FIND MOVIES
Movie List
Loading ...
or
Find Theaters and Movie Times
or
Search Movies

For a car crash closer to home, there’s Suri Krishnamma’s LOCKED IN (September 17 at 9:30 pm, with Krishnamma and actresses Eliza Dushku and Sarah Roemer). A couple and their daughter are driving through the Callahan Tunnel, a Christmas tree on the roof of the car, singing along with the radio, Then, as in the opening of Krzysztof Kieslowski’s Blue, disaster strikes. The little girl ends up in the hospital suffering from “locked-in” syndrome, like the guy in The Diving Bell and the Butterfly.

As jolting flashbacks make clear, it’s not such a happy family after all. The father had cheated on his wife, and the marriage is on the skids. Now, when all seems lost, dad wants everything back again, so much that he starts hearing messages from his daughter on the TV and . . .

Most of you will guess in about half an hour where this is going. Nonetheless, in his first film, Krishnamma shows skill at building suspense and at evoking existential horror with effects no more complicated than an empty room.

1008_mailer_main
NORMAN MAILER: THE AMERICAN: It’s just about impossible to make a dull movie about this cultural icon.

The collision in Jeffrey Fine’s CHERRY (September 20 at 7 pm, with Fine and actor Kyle Gallner) is one of moral sensibilities. It starts out as a tepid kid-coming-of-age-and-leaving-the-nest-to-go-to-college comedy, with 17-year-old Aaron (Gallner) saying goodbye to his controlling mom and his spineless dad and hello to a tough engineering curriculum, an obnoxious roommate, and social awkwardness as he enters an “Ivy League school.”

Midway through, though, the film takes a kinky turn: in a rare art class, Aaron meets Linda (Laura Allen), a 34-year-old woman trying to get a late degree. Cougars, maybe, we can live with, but not pedophilia: when Aaron goes home with Linda for dinner, he’s pounced on by her pre-legal daughter, Beth (Brittany Robertson) — picking up perhaps on the unwholesome Lolita vibes from Arcadia Lost. To his credit, Fine resolves this ménage with taste and integrity, and also with humor and genuine feeling. That’s due largely to the nuanced performance of Gallner, who reminds me of a young Jeremy Renner.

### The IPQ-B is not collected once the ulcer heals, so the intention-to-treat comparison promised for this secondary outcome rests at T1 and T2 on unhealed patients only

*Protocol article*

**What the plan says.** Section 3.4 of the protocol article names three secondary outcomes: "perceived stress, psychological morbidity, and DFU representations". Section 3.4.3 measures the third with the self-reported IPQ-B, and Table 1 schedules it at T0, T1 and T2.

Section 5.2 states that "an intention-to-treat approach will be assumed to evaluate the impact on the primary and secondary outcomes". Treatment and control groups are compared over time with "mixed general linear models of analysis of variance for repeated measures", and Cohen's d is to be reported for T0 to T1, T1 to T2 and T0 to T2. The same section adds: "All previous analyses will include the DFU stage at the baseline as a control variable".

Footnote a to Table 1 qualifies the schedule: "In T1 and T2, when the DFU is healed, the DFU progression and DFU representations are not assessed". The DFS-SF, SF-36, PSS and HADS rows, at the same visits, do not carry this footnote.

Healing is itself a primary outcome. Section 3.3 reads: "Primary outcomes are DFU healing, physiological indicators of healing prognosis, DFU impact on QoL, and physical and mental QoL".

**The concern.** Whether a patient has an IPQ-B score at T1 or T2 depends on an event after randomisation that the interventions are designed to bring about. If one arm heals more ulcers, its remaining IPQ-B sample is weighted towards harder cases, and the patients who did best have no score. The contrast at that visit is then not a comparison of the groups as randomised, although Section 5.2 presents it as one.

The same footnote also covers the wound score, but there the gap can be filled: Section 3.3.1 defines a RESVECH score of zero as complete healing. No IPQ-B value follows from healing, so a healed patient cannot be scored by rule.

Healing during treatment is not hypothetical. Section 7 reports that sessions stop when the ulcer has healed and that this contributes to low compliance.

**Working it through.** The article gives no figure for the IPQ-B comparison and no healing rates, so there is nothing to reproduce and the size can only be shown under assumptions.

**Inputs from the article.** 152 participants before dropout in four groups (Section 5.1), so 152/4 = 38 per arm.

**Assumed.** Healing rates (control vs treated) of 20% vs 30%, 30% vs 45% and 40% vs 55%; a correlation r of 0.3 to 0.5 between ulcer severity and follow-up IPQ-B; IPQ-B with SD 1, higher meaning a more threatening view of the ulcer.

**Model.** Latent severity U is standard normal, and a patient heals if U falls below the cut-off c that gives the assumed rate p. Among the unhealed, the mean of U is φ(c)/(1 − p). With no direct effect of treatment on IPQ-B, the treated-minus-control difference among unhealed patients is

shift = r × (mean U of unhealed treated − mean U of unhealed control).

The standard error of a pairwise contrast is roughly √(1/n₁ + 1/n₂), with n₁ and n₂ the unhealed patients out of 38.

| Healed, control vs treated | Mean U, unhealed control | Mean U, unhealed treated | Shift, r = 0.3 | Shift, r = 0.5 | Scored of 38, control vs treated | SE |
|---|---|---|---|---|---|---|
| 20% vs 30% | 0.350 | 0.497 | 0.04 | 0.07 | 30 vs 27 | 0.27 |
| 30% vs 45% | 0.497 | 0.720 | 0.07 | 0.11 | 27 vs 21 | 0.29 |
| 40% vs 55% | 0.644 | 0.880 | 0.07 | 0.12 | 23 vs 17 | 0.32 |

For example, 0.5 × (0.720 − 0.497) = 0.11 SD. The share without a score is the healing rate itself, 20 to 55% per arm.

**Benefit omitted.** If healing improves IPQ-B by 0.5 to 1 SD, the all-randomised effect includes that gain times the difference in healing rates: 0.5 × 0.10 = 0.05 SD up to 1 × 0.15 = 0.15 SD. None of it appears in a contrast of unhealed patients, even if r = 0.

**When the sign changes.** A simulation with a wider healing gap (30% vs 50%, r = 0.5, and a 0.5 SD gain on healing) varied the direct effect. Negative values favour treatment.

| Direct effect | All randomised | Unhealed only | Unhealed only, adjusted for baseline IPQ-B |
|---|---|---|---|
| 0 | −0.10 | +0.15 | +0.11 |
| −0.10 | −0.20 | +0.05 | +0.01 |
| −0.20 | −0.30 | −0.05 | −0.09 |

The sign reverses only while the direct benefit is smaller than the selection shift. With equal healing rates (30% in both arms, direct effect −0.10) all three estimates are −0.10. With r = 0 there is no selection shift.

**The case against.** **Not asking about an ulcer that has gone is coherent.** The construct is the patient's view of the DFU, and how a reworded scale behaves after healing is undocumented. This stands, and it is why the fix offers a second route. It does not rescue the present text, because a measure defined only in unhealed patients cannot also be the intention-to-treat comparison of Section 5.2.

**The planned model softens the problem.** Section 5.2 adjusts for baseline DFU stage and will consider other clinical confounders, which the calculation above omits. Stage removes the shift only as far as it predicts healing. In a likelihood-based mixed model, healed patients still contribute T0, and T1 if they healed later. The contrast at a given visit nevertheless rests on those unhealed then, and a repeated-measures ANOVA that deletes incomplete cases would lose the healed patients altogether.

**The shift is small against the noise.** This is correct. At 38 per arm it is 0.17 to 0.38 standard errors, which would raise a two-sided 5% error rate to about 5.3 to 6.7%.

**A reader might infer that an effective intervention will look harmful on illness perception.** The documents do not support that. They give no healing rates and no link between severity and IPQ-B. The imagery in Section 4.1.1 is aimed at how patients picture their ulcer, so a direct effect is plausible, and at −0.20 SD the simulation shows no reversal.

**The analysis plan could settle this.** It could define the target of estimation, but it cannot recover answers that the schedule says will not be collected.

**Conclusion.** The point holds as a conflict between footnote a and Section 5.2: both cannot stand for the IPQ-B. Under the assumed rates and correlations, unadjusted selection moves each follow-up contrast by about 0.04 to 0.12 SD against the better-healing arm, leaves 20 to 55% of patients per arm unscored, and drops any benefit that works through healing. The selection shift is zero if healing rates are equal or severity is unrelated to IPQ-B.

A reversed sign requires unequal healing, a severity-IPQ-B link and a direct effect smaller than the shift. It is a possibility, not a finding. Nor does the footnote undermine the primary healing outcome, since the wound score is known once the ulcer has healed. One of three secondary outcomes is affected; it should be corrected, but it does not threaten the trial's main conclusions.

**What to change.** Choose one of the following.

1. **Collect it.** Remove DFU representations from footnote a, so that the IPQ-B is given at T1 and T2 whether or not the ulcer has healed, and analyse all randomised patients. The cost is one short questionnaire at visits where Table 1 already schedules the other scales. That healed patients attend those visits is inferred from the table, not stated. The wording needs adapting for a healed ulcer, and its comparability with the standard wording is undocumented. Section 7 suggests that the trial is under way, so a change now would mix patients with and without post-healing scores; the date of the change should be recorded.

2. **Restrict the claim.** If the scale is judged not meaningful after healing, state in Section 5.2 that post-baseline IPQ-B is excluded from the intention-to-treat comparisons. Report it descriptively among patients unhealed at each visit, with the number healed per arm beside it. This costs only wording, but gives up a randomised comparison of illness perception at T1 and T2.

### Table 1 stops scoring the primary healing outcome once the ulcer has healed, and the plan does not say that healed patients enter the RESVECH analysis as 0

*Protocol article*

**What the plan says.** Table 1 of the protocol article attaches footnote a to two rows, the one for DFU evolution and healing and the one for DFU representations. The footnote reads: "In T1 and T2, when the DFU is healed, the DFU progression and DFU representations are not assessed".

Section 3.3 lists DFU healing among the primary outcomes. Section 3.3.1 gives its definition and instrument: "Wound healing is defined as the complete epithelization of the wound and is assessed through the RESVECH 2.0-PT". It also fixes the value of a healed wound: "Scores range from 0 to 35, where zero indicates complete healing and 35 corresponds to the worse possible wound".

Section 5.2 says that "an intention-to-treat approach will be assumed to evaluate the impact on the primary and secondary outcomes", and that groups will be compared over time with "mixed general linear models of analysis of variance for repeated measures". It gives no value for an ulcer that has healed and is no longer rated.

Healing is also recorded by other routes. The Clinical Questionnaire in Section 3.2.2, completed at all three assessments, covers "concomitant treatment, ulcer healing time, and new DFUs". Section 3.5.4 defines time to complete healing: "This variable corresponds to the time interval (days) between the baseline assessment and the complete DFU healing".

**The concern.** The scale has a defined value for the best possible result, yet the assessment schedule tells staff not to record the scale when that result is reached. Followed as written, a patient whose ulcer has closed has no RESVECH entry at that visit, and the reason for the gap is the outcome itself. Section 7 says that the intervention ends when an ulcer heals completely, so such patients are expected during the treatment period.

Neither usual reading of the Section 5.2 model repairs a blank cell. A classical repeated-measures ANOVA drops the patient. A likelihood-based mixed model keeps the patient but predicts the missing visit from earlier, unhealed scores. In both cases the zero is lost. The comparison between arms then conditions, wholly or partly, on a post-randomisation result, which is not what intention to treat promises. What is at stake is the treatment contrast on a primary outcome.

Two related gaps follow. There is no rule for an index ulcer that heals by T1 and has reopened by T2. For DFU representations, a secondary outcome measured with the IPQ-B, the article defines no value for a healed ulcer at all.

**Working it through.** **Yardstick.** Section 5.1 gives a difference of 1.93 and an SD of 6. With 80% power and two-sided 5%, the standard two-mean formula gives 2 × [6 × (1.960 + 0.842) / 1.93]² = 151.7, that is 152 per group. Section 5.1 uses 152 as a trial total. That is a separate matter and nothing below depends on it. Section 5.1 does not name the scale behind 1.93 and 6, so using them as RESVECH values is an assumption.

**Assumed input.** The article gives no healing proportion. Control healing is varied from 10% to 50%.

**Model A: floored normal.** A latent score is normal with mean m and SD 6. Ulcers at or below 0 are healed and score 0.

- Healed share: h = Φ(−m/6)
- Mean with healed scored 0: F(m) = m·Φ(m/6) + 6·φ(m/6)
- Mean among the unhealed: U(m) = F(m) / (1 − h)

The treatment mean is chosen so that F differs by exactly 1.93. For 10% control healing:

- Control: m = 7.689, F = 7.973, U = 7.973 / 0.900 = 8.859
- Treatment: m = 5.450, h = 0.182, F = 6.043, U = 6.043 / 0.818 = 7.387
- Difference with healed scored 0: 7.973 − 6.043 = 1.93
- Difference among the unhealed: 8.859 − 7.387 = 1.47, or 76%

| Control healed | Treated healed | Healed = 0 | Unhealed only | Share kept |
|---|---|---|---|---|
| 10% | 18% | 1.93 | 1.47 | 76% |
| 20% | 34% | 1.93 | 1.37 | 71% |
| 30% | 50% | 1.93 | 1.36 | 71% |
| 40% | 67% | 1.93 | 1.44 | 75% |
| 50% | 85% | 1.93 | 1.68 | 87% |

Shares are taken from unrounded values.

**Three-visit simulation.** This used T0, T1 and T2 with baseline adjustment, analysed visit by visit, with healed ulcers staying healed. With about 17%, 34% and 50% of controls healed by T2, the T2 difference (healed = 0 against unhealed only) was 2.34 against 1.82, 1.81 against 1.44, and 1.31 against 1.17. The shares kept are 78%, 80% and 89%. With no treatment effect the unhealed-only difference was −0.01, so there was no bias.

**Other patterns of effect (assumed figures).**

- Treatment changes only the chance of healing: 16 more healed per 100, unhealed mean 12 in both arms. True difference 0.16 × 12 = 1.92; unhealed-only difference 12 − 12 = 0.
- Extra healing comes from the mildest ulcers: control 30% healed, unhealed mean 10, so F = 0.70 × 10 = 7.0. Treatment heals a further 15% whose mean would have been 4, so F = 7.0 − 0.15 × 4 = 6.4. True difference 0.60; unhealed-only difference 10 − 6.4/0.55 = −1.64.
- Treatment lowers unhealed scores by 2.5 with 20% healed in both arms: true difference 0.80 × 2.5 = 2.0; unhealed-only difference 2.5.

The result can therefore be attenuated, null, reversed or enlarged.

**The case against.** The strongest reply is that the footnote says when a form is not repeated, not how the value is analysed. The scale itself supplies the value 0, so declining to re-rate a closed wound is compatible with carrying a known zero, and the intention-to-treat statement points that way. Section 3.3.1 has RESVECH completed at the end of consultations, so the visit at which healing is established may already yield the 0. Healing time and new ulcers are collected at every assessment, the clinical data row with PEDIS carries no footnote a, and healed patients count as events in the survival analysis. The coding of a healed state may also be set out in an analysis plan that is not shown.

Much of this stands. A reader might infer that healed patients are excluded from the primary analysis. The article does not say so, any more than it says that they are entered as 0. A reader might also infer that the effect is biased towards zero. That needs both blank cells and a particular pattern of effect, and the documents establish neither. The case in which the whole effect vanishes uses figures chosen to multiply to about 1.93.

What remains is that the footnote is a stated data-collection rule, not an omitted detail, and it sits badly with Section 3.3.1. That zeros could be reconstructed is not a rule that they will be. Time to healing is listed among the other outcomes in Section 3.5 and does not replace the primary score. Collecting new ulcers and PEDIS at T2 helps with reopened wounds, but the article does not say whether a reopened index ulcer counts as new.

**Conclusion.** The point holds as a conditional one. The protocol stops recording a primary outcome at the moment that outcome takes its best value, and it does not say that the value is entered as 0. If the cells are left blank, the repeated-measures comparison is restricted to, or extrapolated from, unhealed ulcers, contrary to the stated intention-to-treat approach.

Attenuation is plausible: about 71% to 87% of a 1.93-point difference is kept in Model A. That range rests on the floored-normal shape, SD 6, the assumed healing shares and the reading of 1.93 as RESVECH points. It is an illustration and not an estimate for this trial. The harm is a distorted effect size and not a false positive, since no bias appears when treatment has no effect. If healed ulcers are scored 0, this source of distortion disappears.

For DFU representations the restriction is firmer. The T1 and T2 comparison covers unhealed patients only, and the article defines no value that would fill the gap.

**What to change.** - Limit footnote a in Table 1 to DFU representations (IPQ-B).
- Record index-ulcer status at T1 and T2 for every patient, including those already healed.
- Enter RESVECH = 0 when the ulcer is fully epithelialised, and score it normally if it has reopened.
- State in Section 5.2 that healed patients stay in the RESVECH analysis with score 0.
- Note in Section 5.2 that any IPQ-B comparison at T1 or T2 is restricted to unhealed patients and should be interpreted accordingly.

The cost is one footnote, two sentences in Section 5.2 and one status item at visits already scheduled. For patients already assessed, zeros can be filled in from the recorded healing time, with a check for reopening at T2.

The car crash in Paul Epstein’s THE LAST HARBOR (screens September 20 at 9:15 pm, with Epstein and actors Wade Williams and Stephanie Lemelin) is his protagonist’s entire life. Ian (Williams), a Boston homicide detective, likes a drink now and then; he also enjoys interrogating suspects. When he combines the two, an innocent man winds up in the hospital. So he’s eased out of the department and made chief of the Last Harbor PD, a two-cop town that’s actually Massachusetts’s own Rockport. There he hopes to dry out and put his life back on track.

But the sleepy burg has its secrets, such as the disappearance of a call girl from the local hotel. It’s like a tame version of Jim Thompson’s The Killer Inside Me: Ian gets entangled in a lot of inbred intrigue and viciousness, and he seeks truth and justice and his own integrity, but you suspect all he really wants is a stiff one.

< prev  1  |  2  |  3  |   next >
Related: Bristol’s crusading lawyer goes Hollywood, Innocence lost, but not forgotten, Six Boston accents worthy of Oscar, More more >
  Topics: Features , Sam Rockwell, Norman Mailer, Eliza Dushku,  More more >
| More


Most Popular
ARTICLES BY PETER KEOUGH
Share this entry with Delicious
  •   BUFFET DINING: THE 15TH BOSTON UNDERGROUND FILM FESTIVAL  |  March 19, 2013
    "Copraphagy" is a key word at this year's Boston Underground Film Festival at the Brattle.
  •   REVIEW: GINGER & ROSA  |  March 19, 2013
    Sally Potter likes to mess around with form and narrative.
  •   UNDERGROUND CINEMA: THE 12TH BOSTON TURKISH FILM FESTIVAL  |  March 12, 2013
    This year's Boston Turkish Film Festival includes works in which directors ponder the relationships between the secular and the religious, between men and women, and between destiny and identity.
  •   REVIEW: A GLIMPSE INSIDE THE MIND OF CHARLES SWAN III  |  March 12, 2013
    In Roman Coppola's sophomoric second feature (his 2001 debut CQ was promising), Charlie Sheen shows restraint as the titular asshole, a dissolute ad designer and solipsistic whiner who's mooning over the loss of his latest love.
  •   REVIEW: UPSIDE DOWN  |  March 14, 2013
    Had Ed Wood Jr. directed Fritz Lang's Metropolis , he couldn't have achieved the earnest dopiness of Juan Solanas's sci-fi allegory — nor the striking images.

 See all articles by: PETER KEOUGH